In Adeshina v St George’s University Hospitals NHS Foundation Trust the EAT upheld an Employment Tribunal's decision that an employee's dismissal was fair despite serious disciplinary procedural failings. The EAT found that because the internal appeal hearing had been conducted fairly this remedied the previous flawed procedure. The EAT also upheld the Tribunal's findings that the dismissal was fair despite the members of the appeal panel not strictly meeting the standards set out in the ACAS code.
In order to demonstrate that a dismissal is fair an employer must show that it was for one of the potentially fair reasons set out in the Employment Rights Act 1996 (ERA). Further, they must demonstrate that the decision to dismiss fell within the range of reasonable responses available to the employer. Employers should also comply with the provisions of the statutory ACAS Code of Practice on Disciplinary and Grievance Procedures (ACAS Code). The ACAS Code is supplemented by best practice guidance. This states that internal appeals should, wherever possible, be "heard by someone senior in authority to the person who took the disciplinary decision and, if possible, someone who was not involved in the original meeting or decision". It is possible for initial procedural flaws to be remedied on appeal.
The EAT, in this case, had to decide whether this remedy requires the appeal to be in the form of a rehearing, rather than just a review. The EAT also had to decide whether failing to meet the standards for the appeal panel, set down in the ACAS Code, made the dismissal unfair.
The Claimant was a Principal Pharmacist in the Prison Service. She was tasked with leading a project to change the way in which prison pharmacy services were provided. She was resistant to the project and this contributed to her eventual dismissal.
Various allegations of misconduct were raised against the Claimant, including unprofessional and inappropriate behaviour and failure to co-operate, support and lead the project. A disciplinary hearing was conducted by Ms Ashworth. There were procedural failures at the hearing. In particular the Claimant was not given advance notice of some of the reasons for her dismissal.
The Claimant appealed the decision and a rehearing was conducted. The appeal panel comprised three senior managers plus an independent advisor. The Claimant objected to the appointment of one of the members of the panel on the basis that they had been involved in an operational policy document, which formed part of the case against the Claimant. The panel upheld the decision that the Claimant's conduct amounted to gross misconduct and that dismissal was the appropriate sanction.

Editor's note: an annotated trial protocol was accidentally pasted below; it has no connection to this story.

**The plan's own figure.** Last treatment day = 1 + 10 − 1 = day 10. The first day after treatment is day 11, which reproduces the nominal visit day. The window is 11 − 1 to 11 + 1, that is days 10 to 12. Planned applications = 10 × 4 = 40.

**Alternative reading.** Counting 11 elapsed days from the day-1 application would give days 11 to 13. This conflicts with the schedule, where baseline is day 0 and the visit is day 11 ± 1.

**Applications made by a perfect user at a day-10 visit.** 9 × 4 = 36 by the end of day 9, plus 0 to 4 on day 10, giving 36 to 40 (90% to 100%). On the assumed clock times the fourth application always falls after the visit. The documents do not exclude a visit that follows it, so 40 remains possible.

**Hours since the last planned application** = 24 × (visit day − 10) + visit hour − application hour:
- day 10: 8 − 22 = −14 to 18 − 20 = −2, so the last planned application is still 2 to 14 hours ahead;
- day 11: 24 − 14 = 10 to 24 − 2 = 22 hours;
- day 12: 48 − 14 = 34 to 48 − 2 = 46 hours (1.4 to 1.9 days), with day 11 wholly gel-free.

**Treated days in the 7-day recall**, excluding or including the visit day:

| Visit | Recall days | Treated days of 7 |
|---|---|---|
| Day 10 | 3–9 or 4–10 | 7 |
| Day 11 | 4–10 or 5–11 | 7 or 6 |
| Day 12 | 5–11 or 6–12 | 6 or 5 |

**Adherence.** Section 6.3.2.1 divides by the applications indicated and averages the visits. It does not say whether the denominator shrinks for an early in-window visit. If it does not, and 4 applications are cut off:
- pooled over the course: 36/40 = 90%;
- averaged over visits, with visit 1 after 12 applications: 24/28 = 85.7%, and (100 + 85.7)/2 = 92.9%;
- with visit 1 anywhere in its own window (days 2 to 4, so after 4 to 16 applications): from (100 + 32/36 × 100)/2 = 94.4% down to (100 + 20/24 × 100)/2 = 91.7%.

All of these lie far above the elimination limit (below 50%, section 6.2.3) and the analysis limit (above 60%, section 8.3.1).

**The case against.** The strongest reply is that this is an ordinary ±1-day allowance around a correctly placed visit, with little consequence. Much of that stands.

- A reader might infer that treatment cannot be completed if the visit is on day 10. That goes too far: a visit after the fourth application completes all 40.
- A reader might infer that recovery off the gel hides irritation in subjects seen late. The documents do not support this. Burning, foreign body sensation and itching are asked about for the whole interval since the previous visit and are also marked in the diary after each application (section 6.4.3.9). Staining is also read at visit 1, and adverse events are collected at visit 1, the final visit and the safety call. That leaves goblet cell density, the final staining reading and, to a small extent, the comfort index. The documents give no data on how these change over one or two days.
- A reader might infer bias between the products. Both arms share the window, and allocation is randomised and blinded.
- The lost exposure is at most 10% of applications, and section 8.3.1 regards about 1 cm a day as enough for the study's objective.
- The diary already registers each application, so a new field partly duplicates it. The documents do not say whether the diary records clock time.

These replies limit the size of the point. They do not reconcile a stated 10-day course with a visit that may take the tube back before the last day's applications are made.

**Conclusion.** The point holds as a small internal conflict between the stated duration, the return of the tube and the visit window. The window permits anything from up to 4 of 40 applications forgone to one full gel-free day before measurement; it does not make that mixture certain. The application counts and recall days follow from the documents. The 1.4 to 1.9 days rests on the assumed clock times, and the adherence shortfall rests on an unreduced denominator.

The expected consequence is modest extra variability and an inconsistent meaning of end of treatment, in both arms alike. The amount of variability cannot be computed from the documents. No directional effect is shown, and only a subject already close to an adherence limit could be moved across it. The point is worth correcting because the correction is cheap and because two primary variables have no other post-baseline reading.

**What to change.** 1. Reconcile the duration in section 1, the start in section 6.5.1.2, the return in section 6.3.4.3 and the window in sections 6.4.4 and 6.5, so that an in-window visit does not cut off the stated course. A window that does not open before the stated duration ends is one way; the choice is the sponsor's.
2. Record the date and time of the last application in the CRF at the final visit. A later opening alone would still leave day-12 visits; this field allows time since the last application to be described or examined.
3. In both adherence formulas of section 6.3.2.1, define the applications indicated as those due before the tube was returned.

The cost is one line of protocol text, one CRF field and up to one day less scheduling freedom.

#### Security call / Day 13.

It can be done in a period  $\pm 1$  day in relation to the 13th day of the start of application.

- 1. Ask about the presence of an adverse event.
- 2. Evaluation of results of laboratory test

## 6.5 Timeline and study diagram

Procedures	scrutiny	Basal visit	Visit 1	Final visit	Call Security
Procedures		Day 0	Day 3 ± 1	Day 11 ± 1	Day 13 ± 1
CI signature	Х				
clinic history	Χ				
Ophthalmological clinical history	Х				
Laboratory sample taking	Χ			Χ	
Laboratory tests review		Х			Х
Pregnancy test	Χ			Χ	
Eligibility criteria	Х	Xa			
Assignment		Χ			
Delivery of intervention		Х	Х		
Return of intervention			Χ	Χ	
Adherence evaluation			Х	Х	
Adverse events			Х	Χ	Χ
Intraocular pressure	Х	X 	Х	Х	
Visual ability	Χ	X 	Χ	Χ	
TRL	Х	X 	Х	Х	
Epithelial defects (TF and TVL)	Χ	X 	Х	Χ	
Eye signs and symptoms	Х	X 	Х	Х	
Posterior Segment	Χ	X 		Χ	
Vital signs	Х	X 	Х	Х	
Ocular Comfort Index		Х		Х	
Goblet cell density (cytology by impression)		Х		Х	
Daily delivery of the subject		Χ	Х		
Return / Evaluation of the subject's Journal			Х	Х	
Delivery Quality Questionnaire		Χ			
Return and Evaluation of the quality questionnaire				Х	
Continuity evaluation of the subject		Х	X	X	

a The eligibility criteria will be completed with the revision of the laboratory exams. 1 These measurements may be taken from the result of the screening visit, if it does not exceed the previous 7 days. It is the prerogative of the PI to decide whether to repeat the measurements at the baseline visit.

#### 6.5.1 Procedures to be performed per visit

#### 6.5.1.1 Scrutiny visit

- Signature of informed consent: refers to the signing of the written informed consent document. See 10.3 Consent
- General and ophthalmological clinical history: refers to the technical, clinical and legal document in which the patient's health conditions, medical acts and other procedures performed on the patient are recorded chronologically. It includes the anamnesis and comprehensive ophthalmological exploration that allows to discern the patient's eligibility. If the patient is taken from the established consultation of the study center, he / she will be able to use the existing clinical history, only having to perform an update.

The Claimant brought claims for unfair dismissal, wrongful dismissal, whistleblowing, race discrimination and victimisation. The Employment Tribunal (ET) found that there were flaws in the first stage of the disciplinary process which meant that the employer could not have held a reasonable belief in the Claimant's misconduct. However, the rehearing corrected those flaws and, overall, the dismissal was held to be fair. The Claimant appealed the decision.
The EAT dismissed the appeal.
When looking at the question of fairness the ET was bound to consider the process overall, including any appeal, together with the reason for the dismissal. The EAT found that the ET had proper regard to the nature and extent of the flaws at the first stage of the process. The EAT rejected the assertion made by the Claimant that the initial unfairness was so serious that it could not be remedied by an appeal process. The process should be considered in the round. The ET had considered these flaws in the context of the appeal process, and had concluded that, although serious, the flaws had been remedied. The ET had taken into account all factors and reached a conclusion properly open to it.
The EAT then considered whether the appeal process itself was flawed due to the membership of the panel. The EAT found that a fair-minded, informed observer would not consider that there was any appearance of bias in these circumstances. The EAT noted that senior managers will have involvement in the management of a number of employees and may also sit on disciplinary panels in which those employees might be involved. Therefore, to require an employer to rigidly follow the ACAS guidance and avoid any link with the Claimant was both unrealistic and undesirable.
In considering the ACAS guidance that panel members should be senior in authority to the person who took the disciplinary decision, the EAT acknowledged that one member of the panel was junior to Ms Ashworth. However, the EAT noted that the member was one of a panel of three, which included two members who were senior to Ms Ashworth. The panel also received independent advice from a senior pharmacy professional. Therefore, the EAT held that the ET in concluding that there was no bias in the appeal panel, had reached a view open to it.
As the employer conducted the appeal as a rehearing rather than a review, despite the early serious procedural failings, this remedied the initial procedural defects and the overall decision to dismiss was deemed to be fair. Therefore, there was no need for the EAT to discuss whether only a rehearing can remedy procedural defects at earlier stages.
It is worth noting that, in reference to the employer failing to meet ACAS standards, the EAT recognised the challenges employers face in meeting these standards and adopted a realistic approach that did not rigidly apply the ACAS Code. The EAT accepted and endorsed the general advice given by ACAS but noted that the guidance had to be seen in context.